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Time for Parenting...

...because raising children is a full-time job

September 2001 Newsletter

From the chair; Early attachment is crucial; In your own words; Write to your MP today!; What the papers say; Noticeboard; Your letters

Early attachment is crucial

Jill Kirby - Chair

The crucial importance of early attachment between baby and caregiver is now emphasized in official guidelines issued to child professionals, according to Jane Cassidy of the Child Psychotherapy Trust.

Speaking at a workshop held jointly by the Trust and FTM in May this year, Jane outlined the history of attachment theory and explained that it was once again in the forefront of work in child mental health. The importance of secure attachment is also underlined by recent advances in neuroscience which show the impact of attachment and early emotional responses on brain development.

Fifty years ago it was Professor John Bowlby who first drew attention to the importance of attachment in his report on maternal love and care, stressing the baby's need for a warm, intimate and continuing relationship with a parent or permanent mother substitute. Bowlby wrote about the problems of maternal separation - when a child is removed from his mother's care or when she is unable to give her child the loving care he requires - and separation anxiety - triggered by continual or repeated separation.

During the 1970s and 80s Bowlby's theories, although still echoed by research into infant's needs, tended to be brushed aside by the advocates of daycare and working motherhood. Creating lasting attachment between baby or infant and primary carer was difficult to reconcile with mothers returning to work after a short period of maternity leave, or with the reality of commercial childcare.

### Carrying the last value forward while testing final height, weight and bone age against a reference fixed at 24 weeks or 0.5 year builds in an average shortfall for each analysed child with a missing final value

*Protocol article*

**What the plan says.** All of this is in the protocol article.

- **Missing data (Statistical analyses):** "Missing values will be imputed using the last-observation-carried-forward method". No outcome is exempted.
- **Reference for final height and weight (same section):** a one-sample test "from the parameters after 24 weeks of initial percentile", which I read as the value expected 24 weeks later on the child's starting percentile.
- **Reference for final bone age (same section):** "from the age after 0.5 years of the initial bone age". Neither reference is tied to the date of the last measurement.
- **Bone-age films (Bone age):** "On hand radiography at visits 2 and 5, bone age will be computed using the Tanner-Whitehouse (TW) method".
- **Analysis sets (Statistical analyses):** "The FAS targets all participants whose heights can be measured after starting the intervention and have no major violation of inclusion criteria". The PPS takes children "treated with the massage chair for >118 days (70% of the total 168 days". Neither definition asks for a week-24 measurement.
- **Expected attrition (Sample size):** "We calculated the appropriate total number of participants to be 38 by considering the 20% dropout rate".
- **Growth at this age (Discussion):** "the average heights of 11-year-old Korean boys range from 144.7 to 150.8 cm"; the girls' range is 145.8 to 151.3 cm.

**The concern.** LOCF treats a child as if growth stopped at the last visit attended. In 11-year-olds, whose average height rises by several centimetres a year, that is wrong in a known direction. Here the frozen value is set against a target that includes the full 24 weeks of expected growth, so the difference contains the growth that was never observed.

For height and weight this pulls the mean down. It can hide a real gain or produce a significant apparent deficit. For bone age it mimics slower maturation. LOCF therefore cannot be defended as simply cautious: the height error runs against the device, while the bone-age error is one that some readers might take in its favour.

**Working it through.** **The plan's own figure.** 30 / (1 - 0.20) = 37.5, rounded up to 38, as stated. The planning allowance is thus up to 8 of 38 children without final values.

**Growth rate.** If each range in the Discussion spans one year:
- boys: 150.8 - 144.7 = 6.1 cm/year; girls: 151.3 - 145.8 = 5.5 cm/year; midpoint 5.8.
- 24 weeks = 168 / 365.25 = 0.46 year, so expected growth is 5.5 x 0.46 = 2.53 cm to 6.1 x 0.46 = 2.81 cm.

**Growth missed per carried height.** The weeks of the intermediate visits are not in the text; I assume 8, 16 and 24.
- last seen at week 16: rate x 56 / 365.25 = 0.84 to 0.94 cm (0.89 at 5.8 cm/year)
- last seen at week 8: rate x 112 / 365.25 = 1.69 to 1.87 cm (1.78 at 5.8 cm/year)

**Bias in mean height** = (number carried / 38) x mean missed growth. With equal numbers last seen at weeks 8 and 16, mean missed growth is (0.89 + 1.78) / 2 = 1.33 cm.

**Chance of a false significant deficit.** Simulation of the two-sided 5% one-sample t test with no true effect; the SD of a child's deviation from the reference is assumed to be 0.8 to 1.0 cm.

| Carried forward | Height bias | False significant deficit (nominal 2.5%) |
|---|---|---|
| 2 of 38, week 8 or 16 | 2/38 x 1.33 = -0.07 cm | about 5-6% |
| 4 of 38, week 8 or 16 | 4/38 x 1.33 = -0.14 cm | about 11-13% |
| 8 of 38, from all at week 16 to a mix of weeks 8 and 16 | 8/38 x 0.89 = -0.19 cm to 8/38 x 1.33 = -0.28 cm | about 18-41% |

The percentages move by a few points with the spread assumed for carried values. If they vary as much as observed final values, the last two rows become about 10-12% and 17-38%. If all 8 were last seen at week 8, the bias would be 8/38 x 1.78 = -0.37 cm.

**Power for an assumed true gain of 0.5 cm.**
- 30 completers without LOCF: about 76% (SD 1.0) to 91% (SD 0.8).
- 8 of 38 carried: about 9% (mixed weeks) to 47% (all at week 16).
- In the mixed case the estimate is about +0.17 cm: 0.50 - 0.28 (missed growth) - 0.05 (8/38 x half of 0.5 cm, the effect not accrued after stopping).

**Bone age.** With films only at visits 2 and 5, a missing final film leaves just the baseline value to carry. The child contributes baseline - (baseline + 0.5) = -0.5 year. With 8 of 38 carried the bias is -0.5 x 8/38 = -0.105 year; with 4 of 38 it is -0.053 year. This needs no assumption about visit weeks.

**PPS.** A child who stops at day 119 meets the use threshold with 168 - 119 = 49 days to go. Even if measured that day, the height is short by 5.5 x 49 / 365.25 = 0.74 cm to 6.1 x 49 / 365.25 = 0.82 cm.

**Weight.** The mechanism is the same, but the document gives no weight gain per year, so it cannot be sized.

But the infant's most basic needs do not change just because society changes, and child professionals engaged in the treatment of neglected or disturbed children have continued to observe the importance of 'bonding' or attachment theory. Developmental psychologists remain preoccupied with the quality of the infant's very first relationship, since it is still considered the prototype for all subsequent attachments.

There will also be clinical implications for infants whose attachment has been disrupted, severed or never properly formed. Aggressive or, in extreme cases, violent or criminal behaviour , will often be traced back to neglect in babyhood. (See Book Page).

Commenting on the formal classifications of attachment, Jane Cassidy explained that 'securely attached' children (fortunately about 60%) feel confident and lovable and learn the capacity for emotional regulation. 'Insecure avoidant' or 'insecure ambivalent' children, on the other hand, tend to expect rejection, and have difficulty in dealing with negative emotions. In extreme cases, children are not just insecure but totally 'disorganised and disoriented' (usually those who have suffered severe maltreatment). They are frightened, erratic and out of control.

Clearly no-one would argue that every infant must have the constant attention of his mother, and anyway he needs to experience a range of relationships in the course of childhood. But we must as a society learn to respect the unique importance of mothering in the early years of a child's life, and provide women with the opportunity to be confident, committed and supported as mothers - so they have the opportunity to lay down the foundations for the child's emotional stability and good relationships in later life.

Want to know more? For a full report of the Workshop please send a large sae (plus 4 x 1st-class stamps to cover copying and postage) to: Sarah Douglas-Pennant, Full Time Mothers, PO Box 186, London SW3 5RF